The diagram above covers this high-level concept for layering-in our software.

  • Assume you’ll be fast-sampling your sensors and running a “state estimator”
    • Assume this is going to run at a fairly high rate (relative to plant bandwidth).
    • It’s going to perform all the sensor combining (fusion) to produce…
      • “clean” estimates of state information for the slower running control loops
    • A, “state estimator” can be as simple as an averaging scheme on single sensor…
      • or something more complicated like a Kalman Filter for many states.
    • Whatever it entails, it’s where the control loop gets it’s (cleaned-up) sensor data from.
  • The fast (inner) loop will control attitude relative to reference.
    • This needs to operate 5-10 times faster than the bandwidth of body rotations about it’s mass center
    • Outer position loop is going to provide reference roll, pitch, yaw.
    • The current state is sampled from the state estimator above.
    • Attitude error is difference between reference and current state estimates.
    • Apply our, “control law” (gain on the error)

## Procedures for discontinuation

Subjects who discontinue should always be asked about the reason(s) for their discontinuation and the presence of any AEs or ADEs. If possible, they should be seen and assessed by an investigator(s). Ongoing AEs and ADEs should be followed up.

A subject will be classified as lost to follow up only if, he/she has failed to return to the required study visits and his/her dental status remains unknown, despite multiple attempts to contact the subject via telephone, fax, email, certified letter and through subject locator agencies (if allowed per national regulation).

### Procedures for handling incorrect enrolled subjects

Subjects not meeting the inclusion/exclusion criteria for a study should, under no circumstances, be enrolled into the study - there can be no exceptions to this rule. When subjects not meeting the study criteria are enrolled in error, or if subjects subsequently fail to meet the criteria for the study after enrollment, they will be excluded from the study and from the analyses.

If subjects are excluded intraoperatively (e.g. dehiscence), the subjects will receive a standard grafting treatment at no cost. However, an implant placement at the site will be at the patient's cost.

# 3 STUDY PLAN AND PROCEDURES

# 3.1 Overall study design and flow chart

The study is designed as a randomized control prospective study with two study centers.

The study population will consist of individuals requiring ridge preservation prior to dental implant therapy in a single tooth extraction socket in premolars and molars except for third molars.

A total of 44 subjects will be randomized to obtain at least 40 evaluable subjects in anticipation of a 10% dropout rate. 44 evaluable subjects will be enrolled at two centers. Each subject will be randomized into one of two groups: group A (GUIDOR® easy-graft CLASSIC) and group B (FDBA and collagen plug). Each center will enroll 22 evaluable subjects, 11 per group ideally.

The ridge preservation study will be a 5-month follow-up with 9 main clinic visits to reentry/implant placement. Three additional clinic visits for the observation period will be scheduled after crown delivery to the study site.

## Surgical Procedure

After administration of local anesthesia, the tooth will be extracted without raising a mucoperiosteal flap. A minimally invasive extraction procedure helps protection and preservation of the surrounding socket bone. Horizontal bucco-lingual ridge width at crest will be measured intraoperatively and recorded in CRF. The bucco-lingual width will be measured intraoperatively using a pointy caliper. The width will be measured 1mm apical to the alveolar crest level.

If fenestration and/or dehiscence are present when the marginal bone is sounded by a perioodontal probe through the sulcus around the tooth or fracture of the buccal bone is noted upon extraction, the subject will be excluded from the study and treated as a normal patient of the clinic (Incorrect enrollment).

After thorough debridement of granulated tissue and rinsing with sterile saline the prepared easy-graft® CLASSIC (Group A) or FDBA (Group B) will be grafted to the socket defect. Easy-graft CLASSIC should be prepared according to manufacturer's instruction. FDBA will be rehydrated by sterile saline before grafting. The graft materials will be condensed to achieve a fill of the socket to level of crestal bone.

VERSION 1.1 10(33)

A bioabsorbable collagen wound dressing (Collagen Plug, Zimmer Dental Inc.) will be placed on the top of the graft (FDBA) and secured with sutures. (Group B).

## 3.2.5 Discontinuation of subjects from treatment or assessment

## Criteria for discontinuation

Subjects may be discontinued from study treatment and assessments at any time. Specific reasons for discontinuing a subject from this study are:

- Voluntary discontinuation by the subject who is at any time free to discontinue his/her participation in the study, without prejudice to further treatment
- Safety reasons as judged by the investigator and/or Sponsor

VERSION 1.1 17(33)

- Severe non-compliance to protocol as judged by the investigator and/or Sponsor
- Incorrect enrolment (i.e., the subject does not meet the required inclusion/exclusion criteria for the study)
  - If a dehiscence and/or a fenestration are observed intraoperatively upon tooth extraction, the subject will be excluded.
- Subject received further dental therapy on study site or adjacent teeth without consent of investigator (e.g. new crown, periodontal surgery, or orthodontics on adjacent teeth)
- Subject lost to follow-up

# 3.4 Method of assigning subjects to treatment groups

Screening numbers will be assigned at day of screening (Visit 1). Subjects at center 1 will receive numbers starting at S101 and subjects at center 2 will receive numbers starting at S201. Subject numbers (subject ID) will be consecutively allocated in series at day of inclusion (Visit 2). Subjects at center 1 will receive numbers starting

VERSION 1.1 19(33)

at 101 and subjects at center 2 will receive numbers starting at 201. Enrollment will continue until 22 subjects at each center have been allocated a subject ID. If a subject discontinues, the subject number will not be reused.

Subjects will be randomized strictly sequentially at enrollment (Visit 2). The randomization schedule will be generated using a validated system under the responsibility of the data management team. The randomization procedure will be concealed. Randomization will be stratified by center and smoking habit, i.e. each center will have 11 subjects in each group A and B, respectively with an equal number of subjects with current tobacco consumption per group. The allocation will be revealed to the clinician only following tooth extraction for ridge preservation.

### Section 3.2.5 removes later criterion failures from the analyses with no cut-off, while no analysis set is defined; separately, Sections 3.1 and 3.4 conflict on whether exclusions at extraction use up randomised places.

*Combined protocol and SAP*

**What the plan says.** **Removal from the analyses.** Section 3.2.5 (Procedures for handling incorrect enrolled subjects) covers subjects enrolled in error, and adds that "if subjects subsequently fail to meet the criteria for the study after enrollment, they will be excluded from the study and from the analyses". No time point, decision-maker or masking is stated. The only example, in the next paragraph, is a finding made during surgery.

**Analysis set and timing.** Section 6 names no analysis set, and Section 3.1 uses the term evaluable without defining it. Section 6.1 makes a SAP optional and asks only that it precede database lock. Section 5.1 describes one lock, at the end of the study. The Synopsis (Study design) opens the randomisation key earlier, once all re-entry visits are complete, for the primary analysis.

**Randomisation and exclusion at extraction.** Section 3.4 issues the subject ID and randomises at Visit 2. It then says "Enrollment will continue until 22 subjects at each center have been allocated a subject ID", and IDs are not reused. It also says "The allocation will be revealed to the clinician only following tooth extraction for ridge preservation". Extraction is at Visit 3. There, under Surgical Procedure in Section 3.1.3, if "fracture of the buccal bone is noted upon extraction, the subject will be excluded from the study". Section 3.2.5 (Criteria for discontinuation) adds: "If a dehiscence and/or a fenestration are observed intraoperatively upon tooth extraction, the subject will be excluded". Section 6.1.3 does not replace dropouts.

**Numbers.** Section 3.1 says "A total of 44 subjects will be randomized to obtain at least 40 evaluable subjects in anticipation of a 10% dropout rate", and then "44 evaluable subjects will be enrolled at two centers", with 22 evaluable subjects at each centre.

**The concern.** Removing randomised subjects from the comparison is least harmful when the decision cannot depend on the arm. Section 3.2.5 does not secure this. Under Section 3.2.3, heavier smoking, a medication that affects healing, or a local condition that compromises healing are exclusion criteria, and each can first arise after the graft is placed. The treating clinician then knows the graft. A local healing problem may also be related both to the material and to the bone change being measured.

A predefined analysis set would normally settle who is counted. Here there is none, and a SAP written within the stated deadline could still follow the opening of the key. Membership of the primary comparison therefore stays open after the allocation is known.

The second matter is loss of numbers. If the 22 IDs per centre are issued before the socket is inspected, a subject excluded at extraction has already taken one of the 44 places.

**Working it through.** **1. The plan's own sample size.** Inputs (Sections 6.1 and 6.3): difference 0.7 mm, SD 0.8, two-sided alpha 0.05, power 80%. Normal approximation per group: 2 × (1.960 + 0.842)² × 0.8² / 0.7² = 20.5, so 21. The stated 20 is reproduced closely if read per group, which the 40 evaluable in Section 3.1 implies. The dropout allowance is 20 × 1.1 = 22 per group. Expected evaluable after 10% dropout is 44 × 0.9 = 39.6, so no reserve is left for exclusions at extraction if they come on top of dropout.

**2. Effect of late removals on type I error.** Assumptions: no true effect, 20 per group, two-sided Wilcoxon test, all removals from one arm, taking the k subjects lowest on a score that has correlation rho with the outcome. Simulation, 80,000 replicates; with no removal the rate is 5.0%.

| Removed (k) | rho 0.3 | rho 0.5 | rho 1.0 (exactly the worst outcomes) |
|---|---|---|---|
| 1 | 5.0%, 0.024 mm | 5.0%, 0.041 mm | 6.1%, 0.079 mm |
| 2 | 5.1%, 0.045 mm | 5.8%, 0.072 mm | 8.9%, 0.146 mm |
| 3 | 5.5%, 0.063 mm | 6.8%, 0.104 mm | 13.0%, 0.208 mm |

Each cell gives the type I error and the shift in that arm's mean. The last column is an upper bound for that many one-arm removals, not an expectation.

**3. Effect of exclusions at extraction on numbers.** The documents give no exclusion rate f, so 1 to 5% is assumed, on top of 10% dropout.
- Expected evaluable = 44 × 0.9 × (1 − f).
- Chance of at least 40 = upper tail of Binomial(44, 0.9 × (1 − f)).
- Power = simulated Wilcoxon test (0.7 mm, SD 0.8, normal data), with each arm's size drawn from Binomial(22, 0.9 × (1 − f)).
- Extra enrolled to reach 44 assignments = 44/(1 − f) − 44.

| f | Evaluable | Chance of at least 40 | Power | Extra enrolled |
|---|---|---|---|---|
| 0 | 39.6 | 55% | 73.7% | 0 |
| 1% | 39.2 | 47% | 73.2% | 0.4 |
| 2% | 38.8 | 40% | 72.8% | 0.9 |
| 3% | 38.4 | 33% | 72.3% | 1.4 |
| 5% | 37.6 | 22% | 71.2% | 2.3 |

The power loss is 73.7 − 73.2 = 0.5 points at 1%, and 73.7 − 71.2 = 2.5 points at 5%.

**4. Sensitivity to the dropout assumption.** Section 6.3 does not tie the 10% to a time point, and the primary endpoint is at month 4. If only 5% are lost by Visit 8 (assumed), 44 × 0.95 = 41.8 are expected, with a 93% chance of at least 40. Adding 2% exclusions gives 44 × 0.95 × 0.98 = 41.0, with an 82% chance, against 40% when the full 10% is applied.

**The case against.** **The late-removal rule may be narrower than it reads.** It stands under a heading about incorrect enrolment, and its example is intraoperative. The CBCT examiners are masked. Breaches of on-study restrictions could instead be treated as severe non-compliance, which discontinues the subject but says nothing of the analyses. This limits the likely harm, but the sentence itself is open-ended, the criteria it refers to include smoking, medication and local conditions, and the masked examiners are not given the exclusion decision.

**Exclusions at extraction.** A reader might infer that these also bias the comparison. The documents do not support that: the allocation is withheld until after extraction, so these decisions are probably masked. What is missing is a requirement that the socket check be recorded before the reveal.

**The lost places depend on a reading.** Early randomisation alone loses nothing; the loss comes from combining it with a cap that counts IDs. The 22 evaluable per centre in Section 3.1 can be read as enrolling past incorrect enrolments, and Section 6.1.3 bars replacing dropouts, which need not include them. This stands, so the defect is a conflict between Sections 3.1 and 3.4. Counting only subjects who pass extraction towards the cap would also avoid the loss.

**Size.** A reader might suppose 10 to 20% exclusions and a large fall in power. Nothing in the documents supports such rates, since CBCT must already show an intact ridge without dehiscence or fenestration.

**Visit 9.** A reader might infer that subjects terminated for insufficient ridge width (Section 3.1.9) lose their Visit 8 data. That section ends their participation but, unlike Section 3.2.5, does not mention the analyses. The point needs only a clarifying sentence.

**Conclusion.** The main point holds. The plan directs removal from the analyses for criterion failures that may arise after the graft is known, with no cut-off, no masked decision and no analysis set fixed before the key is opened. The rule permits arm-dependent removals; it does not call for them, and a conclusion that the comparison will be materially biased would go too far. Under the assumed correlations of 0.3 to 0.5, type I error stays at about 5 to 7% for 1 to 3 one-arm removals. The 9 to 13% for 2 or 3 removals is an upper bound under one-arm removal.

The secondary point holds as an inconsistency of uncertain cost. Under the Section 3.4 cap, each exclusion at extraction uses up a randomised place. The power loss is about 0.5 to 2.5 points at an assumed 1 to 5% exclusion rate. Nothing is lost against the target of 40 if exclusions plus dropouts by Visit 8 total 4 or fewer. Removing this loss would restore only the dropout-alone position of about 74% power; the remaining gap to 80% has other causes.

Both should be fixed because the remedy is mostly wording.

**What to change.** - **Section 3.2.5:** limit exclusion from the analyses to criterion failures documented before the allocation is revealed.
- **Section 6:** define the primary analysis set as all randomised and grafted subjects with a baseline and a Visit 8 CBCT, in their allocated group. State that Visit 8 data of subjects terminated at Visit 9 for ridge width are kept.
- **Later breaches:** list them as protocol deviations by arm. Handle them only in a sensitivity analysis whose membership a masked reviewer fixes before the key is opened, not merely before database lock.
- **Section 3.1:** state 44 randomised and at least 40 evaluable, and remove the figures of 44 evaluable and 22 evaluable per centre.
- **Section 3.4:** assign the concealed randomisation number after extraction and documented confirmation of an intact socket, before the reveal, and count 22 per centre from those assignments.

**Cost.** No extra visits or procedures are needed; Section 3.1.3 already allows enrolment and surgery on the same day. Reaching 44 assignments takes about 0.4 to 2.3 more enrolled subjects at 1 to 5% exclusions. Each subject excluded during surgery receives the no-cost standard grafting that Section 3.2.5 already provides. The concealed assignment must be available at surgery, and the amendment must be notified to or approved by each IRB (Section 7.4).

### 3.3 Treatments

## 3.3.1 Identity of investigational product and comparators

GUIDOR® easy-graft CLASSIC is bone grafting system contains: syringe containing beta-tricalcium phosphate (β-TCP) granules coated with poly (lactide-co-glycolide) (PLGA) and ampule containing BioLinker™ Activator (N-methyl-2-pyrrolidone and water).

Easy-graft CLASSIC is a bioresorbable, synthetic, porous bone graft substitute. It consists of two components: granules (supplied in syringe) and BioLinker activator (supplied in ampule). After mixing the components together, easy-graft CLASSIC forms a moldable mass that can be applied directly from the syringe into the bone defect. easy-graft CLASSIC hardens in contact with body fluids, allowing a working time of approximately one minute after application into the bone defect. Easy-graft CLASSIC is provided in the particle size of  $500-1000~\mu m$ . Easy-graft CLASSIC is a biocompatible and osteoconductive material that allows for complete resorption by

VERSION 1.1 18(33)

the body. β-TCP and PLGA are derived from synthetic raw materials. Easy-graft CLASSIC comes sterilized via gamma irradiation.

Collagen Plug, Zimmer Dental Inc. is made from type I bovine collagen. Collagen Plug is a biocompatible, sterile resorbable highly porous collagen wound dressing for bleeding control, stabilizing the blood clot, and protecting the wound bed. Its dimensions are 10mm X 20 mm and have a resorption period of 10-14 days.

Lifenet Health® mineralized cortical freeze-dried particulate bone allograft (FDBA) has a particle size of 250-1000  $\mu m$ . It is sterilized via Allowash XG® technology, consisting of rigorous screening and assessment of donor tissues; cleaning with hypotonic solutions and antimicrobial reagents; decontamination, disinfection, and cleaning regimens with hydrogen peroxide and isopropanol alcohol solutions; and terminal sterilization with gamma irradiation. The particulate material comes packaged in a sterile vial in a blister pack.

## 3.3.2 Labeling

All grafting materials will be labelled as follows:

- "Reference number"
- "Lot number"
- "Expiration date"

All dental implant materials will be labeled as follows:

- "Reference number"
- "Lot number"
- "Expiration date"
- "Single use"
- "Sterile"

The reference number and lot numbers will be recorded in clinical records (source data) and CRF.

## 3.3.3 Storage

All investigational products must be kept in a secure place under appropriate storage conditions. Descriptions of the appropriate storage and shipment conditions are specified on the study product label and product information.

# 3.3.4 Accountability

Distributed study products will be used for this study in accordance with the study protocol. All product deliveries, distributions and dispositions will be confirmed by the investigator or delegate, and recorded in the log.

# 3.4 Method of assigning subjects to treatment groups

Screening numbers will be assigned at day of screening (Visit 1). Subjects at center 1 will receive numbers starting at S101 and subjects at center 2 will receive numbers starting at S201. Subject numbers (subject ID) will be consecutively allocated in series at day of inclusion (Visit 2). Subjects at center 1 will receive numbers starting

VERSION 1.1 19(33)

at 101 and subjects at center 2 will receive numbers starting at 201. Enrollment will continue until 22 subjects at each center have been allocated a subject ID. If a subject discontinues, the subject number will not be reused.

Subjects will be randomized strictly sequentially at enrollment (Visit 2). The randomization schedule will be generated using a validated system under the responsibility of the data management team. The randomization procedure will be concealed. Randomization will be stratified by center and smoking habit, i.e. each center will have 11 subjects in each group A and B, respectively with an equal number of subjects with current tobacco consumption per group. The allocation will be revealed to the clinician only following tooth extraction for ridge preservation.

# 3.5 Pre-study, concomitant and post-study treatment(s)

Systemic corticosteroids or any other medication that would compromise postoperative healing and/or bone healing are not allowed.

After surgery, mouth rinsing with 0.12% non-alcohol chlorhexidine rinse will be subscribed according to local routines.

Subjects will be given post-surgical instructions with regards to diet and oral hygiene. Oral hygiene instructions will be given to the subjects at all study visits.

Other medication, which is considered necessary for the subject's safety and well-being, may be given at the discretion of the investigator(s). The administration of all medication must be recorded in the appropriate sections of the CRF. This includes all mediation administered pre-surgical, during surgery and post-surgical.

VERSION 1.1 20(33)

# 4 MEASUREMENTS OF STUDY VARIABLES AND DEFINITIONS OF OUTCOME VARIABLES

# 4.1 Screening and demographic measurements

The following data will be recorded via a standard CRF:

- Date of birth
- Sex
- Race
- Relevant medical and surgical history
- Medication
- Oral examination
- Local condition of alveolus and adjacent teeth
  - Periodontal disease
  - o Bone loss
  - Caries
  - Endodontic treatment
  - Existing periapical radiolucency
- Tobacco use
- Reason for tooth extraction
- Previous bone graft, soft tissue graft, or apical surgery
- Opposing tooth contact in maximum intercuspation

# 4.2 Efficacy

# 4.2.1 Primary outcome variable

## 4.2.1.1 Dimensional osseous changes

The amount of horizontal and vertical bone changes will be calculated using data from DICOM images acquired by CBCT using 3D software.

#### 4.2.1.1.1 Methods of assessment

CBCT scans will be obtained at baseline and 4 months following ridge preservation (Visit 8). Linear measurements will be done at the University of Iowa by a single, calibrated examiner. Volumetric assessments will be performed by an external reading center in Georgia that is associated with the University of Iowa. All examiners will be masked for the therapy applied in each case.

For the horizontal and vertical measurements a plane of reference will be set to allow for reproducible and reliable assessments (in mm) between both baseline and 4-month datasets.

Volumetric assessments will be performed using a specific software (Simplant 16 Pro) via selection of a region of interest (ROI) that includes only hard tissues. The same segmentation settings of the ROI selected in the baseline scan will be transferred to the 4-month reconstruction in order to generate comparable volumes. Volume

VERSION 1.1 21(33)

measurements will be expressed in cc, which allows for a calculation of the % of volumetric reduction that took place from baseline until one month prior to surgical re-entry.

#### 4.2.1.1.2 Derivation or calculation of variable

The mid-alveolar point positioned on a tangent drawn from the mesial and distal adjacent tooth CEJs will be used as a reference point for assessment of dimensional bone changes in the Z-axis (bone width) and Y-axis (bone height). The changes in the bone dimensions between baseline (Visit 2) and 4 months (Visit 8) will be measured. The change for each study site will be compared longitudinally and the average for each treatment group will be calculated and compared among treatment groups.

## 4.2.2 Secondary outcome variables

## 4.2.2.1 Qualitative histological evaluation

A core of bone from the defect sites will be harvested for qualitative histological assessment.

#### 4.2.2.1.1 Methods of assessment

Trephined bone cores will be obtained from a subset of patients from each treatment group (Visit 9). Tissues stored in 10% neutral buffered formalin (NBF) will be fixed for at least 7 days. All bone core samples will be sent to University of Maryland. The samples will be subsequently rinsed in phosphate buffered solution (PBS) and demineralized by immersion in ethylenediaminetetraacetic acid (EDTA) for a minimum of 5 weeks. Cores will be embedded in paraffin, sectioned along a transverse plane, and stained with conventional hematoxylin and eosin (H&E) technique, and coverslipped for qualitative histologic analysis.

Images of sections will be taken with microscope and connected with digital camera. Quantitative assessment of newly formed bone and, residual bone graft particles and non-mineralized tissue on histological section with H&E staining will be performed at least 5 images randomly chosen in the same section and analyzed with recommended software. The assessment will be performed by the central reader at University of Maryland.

• Condition command output for a motor drive action.
    • repeat “inner loop”…
  • A slower-running loop is controlling Altitude relative to position and…
    • As part of position loop below or intermediate to the position loop.
    • Gravity is always acting on our craft and we need a Z-controller to keep aggregate vertical thrust maintaining altitude to desired reference.
  • An outermost (slowest) position or “flight control” loop
    • This is operating 5-10 times faster than the bandwidth of the center-of-mass of the craft.
      • This is slower than the attitude bandwidth.
    • This is where either manual (joystick) inputs are fed directly or…
    • waypoint or other mission logic is processed into position errors and…
    • required attitude (lean angle) reference inputs to the inner attitude control loop.

Rough technical requirements we can estimate up-front